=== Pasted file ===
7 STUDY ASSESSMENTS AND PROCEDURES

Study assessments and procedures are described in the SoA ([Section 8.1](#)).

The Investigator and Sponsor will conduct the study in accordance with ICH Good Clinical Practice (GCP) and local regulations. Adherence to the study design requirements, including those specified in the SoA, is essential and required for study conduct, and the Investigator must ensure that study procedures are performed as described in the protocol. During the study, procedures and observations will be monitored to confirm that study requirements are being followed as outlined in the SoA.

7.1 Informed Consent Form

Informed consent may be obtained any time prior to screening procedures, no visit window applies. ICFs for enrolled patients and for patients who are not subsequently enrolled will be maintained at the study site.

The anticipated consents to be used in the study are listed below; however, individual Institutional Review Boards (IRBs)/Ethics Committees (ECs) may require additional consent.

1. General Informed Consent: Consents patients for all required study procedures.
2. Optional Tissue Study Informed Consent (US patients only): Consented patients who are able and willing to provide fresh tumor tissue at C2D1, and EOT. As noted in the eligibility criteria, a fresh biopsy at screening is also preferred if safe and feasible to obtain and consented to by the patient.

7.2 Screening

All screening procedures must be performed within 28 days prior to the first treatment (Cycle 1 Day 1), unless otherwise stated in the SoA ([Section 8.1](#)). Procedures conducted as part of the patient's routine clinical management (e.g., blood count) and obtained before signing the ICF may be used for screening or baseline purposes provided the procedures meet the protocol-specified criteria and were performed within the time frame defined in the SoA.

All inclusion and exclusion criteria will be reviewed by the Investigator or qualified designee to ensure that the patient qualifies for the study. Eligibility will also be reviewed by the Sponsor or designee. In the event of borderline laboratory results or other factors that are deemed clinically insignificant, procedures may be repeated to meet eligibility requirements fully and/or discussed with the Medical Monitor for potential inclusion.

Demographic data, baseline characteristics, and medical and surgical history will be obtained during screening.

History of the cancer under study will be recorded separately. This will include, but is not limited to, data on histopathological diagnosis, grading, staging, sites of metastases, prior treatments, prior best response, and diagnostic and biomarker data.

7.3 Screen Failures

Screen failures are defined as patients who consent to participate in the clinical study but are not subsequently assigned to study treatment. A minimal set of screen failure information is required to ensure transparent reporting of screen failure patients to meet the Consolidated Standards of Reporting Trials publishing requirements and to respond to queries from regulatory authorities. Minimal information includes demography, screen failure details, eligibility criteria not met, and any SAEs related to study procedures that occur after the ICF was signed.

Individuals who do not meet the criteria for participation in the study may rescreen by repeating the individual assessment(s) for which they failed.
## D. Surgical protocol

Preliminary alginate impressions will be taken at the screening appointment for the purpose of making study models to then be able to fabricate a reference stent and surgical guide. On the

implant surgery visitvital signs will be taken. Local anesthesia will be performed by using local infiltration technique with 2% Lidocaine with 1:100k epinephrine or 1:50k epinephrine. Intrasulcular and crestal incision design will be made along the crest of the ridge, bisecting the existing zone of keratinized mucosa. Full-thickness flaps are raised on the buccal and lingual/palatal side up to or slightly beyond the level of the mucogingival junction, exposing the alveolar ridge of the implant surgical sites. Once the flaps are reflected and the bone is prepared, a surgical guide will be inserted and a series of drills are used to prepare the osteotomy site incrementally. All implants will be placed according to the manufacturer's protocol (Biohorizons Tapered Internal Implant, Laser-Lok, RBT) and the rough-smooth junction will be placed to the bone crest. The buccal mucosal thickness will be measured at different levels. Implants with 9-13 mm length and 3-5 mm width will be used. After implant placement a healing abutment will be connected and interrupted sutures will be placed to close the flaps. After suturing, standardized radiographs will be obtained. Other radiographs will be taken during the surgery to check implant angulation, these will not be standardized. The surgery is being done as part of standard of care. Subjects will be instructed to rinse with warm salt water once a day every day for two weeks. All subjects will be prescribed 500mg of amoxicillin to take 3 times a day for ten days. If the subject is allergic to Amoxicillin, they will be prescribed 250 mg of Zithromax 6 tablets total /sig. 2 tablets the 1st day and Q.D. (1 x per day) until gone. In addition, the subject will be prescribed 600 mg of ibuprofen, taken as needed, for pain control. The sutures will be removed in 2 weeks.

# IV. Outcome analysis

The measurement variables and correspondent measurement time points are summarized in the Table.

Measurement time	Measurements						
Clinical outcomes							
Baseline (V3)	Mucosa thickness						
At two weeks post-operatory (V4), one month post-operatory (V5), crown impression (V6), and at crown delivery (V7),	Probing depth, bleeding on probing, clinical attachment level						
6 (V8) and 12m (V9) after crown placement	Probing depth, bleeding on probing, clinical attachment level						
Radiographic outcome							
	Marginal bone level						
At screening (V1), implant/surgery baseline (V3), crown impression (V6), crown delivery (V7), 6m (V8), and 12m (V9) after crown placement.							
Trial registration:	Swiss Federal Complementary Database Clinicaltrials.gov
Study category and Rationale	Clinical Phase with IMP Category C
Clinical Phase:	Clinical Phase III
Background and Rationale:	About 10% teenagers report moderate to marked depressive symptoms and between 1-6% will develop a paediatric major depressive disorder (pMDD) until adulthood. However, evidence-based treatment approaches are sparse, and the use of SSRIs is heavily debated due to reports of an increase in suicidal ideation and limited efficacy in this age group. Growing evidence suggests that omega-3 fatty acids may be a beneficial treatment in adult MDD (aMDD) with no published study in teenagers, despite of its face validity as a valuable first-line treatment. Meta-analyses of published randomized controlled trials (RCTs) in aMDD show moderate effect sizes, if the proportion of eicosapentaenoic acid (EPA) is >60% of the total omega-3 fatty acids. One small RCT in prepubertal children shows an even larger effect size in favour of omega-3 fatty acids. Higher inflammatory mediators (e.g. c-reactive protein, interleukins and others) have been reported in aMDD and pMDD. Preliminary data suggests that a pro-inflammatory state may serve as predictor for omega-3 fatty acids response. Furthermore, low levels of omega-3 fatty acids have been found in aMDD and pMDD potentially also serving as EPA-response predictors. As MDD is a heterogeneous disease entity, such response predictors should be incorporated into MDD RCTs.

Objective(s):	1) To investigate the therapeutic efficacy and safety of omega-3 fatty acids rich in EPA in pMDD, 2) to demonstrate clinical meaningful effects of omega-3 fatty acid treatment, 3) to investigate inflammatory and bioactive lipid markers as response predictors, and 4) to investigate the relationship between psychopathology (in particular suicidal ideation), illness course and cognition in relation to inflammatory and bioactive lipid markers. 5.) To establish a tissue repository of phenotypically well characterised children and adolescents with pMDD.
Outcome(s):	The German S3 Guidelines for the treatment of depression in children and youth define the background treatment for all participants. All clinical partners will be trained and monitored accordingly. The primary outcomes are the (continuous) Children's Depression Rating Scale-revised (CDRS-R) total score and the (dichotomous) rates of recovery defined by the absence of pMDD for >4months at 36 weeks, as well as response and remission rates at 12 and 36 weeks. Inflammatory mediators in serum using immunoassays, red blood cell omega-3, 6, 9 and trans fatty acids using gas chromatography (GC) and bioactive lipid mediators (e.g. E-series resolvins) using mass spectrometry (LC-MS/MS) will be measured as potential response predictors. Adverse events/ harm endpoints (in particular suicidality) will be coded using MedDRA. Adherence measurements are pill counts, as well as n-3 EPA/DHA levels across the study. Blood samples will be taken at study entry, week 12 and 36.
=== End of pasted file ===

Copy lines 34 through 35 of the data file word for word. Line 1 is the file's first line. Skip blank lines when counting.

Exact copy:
Objective(s):	1) To investigate the therapeutic efficacy and safety of omega-3 fatty acids rich in EPA in pMDD, 2) to demonstrate clinical meaningful effects of omega-3 fatty acid treatment, 3) to investigate inflammatory and bioactive lipid markers as response predictors, and 4) to investigate the relationship between psychopathology (in particular suicidal ideation), illness course and cognition in relation to inflammatory and bioactive lipid markers. 5.) To establish a tissue repository of phenotypically well characterised children and adolescents with pMDD.
Outcome(s):	The German S3 Guidelines for the treatment of depression in children and youth define the background treatment for all participants. All clinical partners will be trained and monitored accordingly. The primary outcomes are the (continuous) Children's Depression Rating Scale-revised (CDRS-R) total score and the (dichotomous) rates of recovery defined by the absence of pMDD for >4months at 36 weeks, as well as response and remission rates at 12 and 36 weeks. Inflammatory mediators in serum using immunoassays, red blood cell omega-3, 6, 9 and trans fatty acids using gas chromatography (GC) and bioactive lipid mediators (e.g. E-series resolvins) using mass spectrometry (LC-MS/MS) will be measured as potential response predictors. Adverse events/ harm endpoints (in particular suicidality) will be coded using MedDRA. Adherence measurements are pill counts, as well as n-3 EPA/DHA levels across the study. Blood samples will be taken at study entry, week 12 and 36.